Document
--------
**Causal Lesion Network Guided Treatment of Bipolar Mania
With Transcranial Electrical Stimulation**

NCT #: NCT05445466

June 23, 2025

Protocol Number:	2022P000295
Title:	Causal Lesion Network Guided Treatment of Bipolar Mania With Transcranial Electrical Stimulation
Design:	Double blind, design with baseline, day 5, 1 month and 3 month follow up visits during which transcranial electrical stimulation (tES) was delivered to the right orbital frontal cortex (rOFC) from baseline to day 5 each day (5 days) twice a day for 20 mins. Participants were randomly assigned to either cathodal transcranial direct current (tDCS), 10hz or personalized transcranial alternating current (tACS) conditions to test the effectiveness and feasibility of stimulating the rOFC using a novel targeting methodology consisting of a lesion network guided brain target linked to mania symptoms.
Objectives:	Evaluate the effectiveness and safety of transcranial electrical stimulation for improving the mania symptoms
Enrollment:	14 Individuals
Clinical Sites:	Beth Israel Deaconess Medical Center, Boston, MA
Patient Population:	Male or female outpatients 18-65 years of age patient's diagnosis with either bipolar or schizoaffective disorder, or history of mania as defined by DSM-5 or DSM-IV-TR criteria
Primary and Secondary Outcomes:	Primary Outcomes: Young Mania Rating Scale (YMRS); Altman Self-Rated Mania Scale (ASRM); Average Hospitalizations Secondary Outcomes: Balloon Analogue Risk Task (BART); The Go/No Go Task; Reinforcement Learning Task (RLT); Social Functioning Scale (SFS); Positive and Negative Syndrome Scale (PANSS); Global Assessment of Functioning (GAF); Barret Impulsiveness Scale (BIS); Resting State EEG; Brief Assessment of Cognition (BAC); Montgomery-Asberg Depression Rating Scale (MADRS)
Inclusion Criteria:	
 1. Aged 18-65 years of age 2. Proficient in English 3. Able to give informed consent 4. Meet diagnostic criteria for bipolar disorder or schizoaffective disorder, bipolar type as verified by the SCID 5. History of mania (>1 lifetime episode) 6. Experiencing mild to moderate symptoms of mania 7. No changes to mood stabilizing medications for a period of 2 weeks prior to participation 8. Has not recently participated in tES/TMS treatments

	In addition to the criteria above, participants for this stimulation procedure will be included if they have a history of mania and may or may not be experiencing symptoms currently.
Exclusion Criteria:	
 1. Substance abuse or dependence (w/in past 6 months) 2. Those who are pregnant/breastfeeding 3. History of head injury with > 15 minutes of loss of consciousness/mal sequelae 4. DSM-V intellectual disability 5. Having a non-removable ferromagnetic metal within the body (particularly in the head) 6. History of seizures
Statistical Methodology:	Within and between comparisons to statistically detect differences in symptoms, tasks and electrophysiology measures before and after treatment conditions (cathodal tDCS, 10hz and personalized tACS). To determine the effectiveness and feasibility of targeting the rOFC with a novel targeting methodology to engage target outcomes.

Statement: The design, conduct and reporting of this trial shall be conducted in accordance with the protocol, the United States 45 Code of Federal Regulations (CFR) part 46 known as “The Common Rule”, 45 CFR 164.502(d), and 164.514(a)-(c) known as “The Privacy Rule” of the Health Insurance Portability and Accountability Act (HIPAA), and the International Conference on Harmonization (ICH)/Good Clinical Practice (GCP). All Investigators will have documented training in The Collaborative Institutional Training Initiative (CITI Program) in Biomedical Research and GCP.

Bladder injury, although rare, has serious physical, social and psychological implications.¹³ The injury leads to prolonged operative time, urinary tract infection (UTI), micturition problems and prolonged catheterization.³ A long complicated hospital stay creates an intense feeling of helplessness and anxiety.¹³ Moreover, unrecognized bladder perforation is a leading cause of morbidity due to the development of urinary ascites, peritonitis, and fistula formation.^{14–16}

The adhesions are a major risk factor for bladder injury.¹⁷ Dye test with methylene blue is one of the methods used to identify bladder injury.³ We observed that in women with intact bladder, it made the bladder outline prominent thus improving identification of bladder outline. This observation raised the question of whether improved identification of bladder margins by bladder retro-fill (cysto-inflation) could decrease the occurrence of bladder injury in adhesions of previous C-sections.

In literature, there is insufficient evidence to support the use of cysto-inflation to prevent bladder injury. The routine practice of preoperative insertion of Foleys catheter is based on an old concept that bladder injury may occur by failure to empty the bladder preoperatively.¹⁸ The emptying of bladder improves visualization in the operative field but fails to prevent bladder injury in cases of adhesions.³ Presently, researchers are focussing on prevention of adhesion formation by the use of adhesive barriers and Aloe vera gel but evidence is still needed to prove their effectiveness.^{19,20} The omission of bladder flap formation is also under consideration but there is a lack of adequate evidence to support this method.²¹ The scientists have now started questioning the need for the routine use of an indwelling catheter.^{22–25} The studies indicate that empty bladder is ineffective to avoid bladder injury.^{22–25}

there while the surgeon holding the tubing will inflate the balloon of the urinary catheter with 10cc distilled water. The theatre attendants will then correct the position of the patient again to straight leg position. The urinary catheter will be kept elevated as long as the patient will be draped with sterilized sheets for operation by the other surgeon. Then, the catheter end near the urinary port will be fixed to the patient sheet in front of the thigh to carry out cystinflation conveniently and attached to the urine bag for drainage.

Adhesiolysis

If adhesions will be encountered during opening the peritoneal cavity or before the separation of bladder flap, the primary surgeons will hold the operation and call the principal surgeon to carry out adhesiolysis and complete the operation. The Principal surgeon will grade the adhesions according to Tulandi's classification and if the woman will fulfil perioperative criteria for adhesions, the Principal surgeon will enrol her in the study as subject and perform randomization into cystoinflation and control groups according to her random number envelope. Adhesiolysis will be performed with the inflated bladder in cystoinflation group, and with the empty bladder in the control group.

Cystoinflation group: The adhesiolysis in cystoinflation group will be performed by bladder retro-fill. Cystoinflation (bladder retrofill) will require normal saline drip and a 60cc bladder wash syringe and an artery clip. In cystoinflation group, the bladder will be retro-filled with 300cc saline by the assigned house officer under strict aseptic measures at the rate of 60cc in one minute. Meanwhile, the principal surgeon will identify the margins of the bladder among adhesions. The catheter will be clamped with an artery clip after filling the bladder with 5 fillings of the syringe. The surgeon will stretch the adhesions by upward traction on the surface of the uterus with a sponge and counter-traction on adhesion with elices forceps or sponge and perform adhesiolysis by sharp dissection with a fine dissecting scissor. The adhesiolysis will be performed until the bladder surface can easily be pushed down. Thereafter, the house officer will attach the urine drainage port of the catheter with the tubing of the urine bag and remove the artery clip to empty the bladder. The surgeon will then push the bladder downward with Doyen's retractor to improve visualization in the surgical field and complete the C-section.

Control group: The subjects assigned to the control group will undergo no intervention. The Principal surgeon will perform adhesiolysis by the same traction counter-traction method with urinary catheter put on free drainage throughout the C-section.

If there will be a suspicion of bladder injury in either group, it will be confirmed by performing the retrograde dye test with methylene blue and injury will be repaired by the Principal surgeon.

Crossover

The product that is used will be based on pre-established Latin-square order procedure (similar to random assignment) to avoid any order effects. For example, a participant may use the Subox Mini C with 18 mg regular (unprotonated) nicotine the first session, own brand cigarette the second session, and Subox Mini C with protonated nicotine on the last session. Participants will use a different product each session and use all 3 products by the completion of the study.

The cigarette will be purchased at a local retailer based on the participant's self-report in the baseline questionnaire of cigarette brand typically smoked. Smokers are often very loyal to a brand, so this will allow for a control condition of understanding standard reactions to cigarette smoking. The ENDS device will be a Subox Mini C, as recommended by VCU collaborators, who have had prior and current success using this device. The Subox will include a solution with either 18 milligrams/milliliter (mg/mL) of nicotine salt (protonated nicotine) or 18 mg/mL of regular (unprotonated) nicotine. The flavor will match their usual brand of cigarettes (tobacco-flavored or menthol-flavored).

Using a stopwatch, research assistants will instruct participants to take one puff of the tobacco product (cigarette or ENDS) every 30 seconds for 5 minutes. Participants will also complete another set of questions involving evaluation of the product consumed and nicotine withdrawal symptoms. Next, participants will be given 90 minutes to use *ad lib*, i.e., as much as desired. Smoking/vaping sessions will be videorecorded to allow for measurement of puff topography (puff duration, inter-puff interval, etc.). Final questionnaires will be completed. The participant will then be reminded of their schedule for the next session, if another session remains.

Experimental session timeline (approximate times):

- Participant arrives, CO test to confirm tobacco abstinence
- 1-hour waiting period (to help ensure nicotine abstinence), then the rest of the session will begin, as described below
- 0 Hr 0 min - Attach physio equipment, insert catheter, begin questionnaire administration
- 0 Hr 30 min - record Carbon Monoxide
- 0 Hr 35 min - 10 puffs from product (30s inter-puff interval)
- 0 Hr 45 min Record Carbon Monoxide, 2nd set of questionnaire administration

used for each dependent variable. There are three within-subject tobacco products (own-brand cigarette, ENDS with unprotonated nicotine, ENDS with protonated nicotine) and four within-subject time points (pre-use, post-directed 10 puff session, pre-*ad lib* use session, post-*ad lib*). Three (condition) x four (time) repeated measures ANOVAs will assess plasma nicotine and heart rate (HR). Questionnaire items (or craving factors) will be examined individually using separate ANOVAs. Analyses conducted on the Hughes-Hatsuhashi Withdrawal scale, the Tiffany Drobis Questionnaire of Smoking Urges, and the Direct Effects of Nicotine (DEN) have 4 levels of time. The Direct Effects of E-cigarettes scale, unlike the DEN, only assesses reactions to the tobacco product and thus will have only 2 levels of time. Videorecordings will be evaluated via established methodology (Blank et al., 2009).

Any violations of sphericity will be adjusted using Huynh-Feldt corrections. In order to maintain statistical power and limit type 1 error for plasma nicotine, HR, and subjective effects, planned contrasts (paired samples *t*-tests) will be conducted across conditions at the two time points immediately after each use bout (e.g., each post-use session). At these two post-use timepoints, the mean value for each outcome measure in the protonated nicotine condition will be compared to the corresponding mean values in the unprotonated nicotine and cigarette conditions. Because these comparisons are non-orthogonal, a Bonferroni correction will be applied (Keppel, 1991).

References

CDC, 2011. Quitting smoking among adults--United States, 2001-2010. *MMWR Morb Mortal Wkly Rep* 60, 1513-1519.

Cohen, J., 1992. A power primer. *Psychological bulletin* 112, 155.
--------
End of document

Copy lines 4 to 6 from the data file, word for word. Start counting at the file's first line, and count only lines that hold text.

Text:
June 23, 2025

Protocol Number:	2022P000295
Title:	Causal Lesion Network Guided Treatment of Bipolar Mania With Transcranial Electrical Stimulation